The Evolution of Host Analytics
The biggest obstacle the company faced moving from 0-$10M was establishing product-market fit. When Kellogg joined, he implemented the second phase of growth and scale by creating a repeatable sales model, which was not an easy thing to do. Once that happened, the company raised capital and built out the salesforce. $25M was raised in late 2014 and the company has run on that fuel since.
Host Analytics serves the core EPM market and is self- funded, Kellogg said he is proud to run the business in a cash flow/break even way at this time.
Less than 10% of EPM sales are in the cloud, meaning 90% of sales are on-premise deals. Today, many companies ranging in size from $10M – $10B are not using EPM to manage finance processes. Further EPM itself has only 25% penetration, creating a tremendous opportunity.
As the gold standard for cloud-based technology, Host is positioned for success. It’s not surprising that finance is about 10 years behind sales in cloud adoption, and like all adoption, once a few companies start moving to the cloud, others will follow. CFOs think change is good and many have a “you go first” mentality. The good news is that Kellogg knows how the movie will end, with everyone moving to the cloud.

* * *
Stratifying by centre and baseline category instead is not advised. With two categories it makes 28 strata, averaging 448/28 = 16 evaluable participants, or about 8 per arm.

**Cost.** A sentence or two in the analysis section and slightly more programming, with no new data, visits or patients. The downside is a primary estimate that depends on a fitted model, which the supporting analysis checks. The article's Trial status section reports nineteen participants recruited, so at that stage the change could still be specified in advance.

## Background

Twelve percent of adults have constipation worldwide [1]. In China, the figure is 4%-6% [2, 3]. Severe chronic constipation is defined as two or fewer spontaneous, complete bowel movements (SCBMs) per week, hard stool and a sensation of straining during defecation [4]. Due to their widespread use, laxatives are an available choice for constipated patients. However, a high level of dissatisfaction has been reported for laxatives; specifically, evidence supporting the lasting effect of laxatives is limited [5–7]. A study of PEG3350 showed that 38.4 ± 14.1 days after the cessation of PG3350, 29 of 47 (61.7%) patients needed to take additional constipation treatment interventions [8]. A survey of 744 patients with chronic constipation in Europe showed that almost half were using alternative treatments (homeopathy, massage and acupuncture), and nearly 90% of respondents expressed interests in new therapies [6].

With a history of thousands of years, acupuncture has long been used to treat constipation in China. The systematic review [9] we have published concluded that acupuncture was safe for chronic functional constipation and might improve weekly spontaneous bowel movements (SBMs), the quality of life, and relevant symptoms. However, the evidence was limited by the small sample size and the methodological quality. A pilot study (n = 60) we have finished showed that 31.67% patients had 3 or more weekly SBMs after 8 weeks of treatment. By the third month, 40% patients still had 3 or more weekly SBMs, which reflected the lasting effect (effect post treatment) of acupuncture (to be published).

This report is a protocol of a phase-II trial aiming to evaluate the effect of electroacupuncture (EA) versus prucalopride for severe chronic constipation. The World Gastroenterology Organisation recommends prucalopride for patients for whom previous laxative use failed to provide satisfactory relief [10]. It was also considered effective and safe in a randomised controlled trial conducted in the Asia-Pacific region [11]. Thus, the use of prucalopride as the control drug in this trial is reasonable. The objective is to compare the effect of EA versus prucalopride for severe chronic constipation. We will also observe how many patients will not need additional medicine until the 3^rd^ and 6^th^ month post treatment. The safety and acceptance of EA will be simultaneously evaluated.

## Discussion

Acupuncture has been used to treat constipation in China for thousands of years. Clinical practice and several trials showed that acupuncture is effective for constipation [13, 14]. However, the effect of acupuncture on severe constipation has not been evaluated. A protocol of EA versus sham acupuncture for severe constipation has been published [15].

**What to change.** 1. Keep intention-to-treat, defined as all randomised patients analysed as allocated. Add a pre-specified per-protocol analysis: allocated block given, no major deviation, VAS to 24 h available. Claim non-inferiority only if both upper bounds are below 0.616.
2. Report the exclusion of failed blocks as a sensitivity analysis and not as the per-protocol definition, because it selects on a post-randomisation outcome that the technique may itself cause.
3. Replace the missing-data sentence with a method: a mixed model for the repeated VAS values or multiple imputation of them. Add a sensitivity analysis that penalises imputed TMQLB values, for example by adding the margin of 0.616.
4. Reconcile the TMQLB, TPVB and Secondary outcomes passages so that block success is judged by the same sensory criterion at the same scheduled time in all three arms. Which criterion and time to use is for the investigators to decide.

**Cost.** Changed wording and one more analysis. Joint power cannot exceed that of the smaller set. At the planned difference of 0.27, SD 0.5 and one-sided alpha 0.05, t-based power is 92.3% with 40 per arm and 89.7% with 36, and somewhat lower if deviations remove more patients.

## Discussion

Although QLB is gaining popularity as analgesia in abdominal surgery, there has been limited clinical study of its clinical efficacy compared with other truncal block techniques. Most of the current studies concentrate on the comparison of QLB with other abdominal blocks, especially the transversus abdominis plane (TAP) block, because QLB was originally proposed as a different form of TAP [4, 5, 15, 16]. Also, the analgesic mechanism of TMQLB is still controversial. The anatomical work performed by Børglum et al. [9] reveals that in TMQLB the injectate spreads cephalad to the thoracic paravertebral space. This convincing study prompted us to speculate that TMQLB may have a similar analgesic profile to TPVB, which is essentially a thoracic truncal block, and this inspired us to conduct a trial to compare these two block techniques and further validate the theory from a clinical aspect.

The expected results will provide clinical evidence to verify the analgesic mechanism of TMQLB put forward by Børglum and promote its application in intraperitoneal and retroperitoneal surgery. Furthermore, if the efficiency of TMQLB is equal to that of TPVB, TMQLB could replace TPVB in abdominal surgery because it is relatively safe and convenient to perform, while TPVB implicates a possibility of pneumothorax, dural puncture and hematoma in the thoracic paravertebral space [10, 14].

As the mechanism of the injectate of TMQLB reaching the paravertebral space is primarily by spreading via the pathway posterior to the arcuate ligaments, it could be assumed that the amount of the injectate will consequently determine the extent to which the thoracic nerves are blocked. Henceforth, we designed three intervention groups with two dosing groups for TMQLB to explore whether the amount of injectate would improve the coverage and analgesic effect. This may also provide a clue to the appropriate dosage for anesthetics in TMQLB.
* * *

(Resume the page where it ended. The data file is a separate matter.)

Talent and remaining competitive
Unlike many companies, Kellogg strives to make Host Analytics a “great place to work every day.” Because the company sells to CFOs and the office of finance, employees at Host are often from the field of finance, are professional and work well together as a team. Recruitment focuses on tapping networks and top recruitment firms to bring in great talent that is aligned to the core values and focused on customer success.
Kellogg is focused on maximizing the value of the company by centering 100% on organic growth in the core EPM market in North America.
Make sure to listen to the whole podcast and follow and listen to other podcasts by CFO Thought Leader.